should go on one and intangibles on the other. Encourage
the list to be quite varied including specific things
from a given resource all the way to general ideas and
values. Some items may fit best on both charts. For
example, "wilderness" might represent a specific place
but also represents an idea. The point is, don't get
hung up on semantics--its an easy trap to fall into.
Let people make definitions that are comfortable for
2. - Ask, "What's the difference between these two charts?"
Of course the answer will be tangibles and intangibles.
- Tell them that all of interpretation is right there.
All of interpretation is taking a tangible resource
and connecting it to its broader meanings or intangible
- When we take a tangible thing, we have an opening
or portal for meaning. If we connect that thing to an
intangible resource, we begin to illuminate the relevance
of the thing.
3. - Draw a horizontal line (x axis) on the flipchart
and label it "Tangible: Information, Narrative, Chronology"
- Ask, "How many interpretive programs stay on this
line?" Can use the example of living history, full of
vibrant tangibles, but often gets bogged down in the
description of buttons and stitch counts. Can also use
the metaphor of blueprints - full of important information,
but will move the soul of very few people.
4. - Draw a vertical line (y axis) to the horizontal
line and label it "Intangible: Meanings"
- How many interpretive programs stay on this line,
full of abstractions and/or emotions that don't connect
to the tangible resource? Can use the example abstract
art--again, speaks to a minority of people.
- Good interpretation requires these to be linked --
can't effectively have one without the other. The tangible/information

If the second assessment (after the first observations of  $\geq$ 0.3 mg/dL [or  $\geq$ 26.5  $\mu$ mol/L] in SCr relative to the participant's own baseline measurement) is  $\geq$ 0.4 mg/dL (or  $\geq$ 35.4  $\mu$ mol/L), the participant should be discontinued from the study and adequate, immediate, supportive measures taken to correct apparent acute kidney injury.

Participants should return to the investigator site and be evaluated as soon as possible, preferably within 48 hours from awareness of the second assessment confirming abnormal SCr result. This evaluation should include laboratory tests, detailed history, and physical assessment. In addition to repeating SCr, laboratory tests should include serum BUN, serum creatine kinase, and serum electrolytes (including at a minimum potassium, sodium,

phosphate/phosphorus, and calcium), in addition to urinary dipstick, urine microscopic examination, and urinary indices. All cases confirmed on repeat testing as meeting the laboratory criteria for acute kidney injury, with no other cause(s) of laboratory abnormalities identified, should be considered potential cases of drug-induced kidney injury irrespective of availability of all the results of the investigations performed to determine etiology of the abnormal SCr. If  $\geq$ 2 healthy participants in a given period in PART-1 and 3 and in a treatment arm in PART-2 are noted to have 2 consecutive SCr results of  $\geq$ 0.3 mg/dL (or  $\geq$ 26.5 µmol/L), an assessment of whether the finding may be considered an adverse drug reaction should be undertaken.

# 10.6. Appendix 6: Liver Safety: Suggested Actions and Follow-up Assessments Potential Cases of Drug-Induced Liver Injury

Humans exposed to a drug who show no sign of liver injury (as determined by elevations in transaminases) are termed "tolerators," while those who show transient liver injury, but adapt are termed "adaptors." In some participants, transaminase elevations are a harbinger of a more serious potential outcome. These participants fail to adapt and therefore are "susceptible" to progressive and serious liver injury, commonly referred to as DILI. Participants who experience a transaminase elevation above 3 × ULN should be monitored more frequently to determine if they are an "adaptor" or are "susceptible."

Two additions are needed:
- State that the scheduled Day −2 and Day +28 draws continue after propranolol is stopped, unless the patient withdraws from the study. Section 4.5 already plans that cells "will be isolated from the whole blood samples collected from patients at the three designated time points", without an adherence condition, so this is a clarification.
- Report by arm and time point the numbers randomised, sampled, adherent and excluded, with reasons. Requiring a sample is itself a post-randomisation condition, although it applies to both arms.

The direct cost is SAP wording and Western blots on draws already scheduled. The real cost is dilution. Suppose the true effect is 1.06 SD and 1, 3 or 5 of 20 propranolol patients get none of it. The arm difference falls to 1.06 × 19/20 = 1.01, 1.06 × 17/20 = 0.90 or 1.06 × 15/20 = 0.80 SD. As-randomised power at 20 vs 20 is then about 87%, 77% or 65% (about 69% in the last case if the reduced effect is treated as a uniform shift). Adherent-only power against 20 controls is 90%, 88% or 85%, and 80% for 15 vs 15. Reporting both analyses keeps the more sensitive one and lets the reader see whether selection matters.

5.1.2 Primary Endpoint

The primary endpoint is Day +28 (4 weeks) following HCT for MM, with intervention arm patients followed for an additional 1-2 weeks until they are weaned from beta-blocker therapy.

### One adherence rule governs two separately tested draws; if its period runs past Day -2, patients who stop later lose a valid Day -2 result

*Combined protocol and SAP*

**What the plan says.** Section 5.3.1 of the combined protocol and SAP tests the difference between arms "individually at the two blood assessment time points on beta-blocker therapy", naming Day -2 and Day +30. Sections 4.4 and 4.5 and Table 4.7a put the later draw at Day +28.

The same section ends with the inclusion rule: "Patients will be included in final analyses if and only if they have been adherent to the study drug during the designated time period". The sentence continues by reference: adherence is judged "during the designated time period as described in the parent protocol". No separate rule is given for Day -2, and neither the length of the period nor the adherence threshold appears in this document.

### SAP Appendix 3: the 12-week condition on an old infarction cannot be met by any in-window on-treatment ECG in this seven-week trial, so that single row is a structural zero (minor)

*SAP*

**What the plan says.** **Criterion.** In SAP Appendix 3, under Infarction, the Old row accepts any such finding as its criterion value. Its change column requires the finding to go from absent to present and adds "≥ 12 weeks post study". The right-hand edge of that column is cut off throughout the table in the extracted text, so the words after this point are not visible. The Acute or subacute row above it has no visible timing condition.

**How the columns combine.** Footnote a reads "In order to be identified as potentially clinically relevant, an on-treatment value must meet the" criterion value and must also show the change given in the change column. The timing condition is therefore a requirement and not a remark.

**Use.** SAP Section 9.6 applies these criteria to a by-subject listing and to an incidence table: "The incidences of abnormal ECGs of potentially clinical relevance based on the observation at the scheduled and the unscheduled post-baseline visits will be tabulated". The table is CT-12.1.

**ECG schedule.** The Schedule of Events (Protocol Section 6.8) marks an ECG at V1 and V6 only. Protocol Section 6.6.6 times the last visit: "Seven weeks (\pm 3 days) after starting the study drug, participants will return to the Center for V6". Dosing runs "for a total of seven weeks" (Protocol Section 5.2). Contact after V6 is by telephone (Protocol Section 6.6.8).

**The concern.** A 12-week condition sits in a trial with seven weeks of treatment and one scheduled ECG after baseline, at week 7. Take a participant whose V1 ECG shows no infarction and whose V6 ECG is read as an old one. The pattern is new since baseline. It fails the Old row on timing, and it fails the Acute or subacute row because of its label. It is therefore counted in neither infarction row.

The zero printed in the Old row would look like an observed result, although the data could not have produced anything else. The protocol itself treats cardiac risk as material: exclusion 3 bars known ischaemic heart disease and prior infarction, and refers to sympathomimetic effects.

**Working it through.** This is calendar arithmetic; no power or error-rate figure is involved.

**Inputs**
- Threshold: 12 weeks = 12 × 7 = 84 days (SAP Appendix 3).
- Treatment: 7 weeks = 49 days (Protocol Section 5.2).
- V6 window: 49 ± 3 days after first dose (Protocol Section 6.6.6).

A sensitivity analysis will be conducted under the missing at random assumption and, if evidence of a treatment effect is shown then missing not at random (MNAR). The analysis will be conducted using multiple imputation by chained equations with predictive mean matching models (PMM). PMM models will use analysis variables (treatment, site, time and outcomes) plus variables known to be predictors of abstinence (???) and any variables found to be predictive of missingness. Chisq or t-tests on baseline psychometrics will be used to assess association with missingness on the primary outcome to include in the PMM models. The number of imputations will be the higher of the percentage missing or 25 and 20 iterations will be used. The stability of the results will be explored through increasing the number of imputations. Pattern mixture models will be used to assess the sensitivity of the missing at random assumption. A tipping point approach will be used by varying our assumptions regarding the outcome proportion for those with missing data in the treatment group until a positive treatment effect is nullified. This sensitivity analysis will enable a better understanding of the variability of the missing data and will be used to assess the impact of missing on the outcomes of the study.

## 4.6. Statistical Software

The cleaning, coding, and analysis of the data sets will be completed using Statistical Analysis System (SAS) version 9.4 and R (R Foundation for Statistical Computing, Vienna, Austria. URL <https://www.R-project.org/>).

provides the hook and the foundation while the intangible/meanings
provide the relevance and source for care.
5. - Ask, "Can you think of any examples of tangible/intangible
links?" Monuments are excellent examples, so are obvious
geologic features. Just cull out or point out a few
to gauge comprehension and begin to deepen the concept.
Model: 5 Minutes
- Present a short interpretive model that clearly illustrates
tangible/intangible linkages. The model could be a talk,
but might be a piece of interpretive media. Short and
clear is best when introducing the concept.
Graph: 10 Minutes - Directed Discussion, Lecture
1. - Have participants identify the tangible used in
the model. It is easy to get confused and focus on tangibles
that are used as interpretive tools or techniques rather
than as the platform or icon of the product. Have participants
identify the intangibles they experienced in the product.
2. - Show pre-drawn chart for interpretive model. Make
sure it is simple and clear. Describe how the chart
assumes the interpretive product is reaching for a cumulative
effect on the audience. The horizontal axis should be
marked "Tangible: Information, Chronology, Narrative"
as well as "Time." The vertical axis should be marked
"Intangible: Meanings" as well as "Relevance to the
Audience." Emphasize the chart describes interpretive
product--it does not measure product, nor does it take
the place of the tools and techniques required to develop
product. This graph is useful for developing interpretive
products only in that it helps describe the vision of
the interpreter. The interpretive product and graph
should grow and change as the product is developed.
3. - Ask audience to describe theme. Some might come
close, but certainly will have a variety of answers.
Ask if the imprecision of answers mean the theme has
failed. Most likely, the participants will answer "no."
Why then have themes? Themes are tools, like many other
tools, needed to develop products. Successful products
do not obviously reveal the tools that make them successful.
4. - Describe how the audience each could have a graph
that plots their reaction to the interpretive product.
Emphasize that differences in charts are not important,
as long as audience members were connected to the meanings
of the resource.
5. - Emphasize that other graphs or graphics might also
describe successful interpretation. A wheel whose hub
is labeled Tangible; whose tire is labeled Intangible;
and whose spokes are labeled Information and Techniques;
might also work.
6. - Make the following points:
- Don't get hung up on the words. They don't have to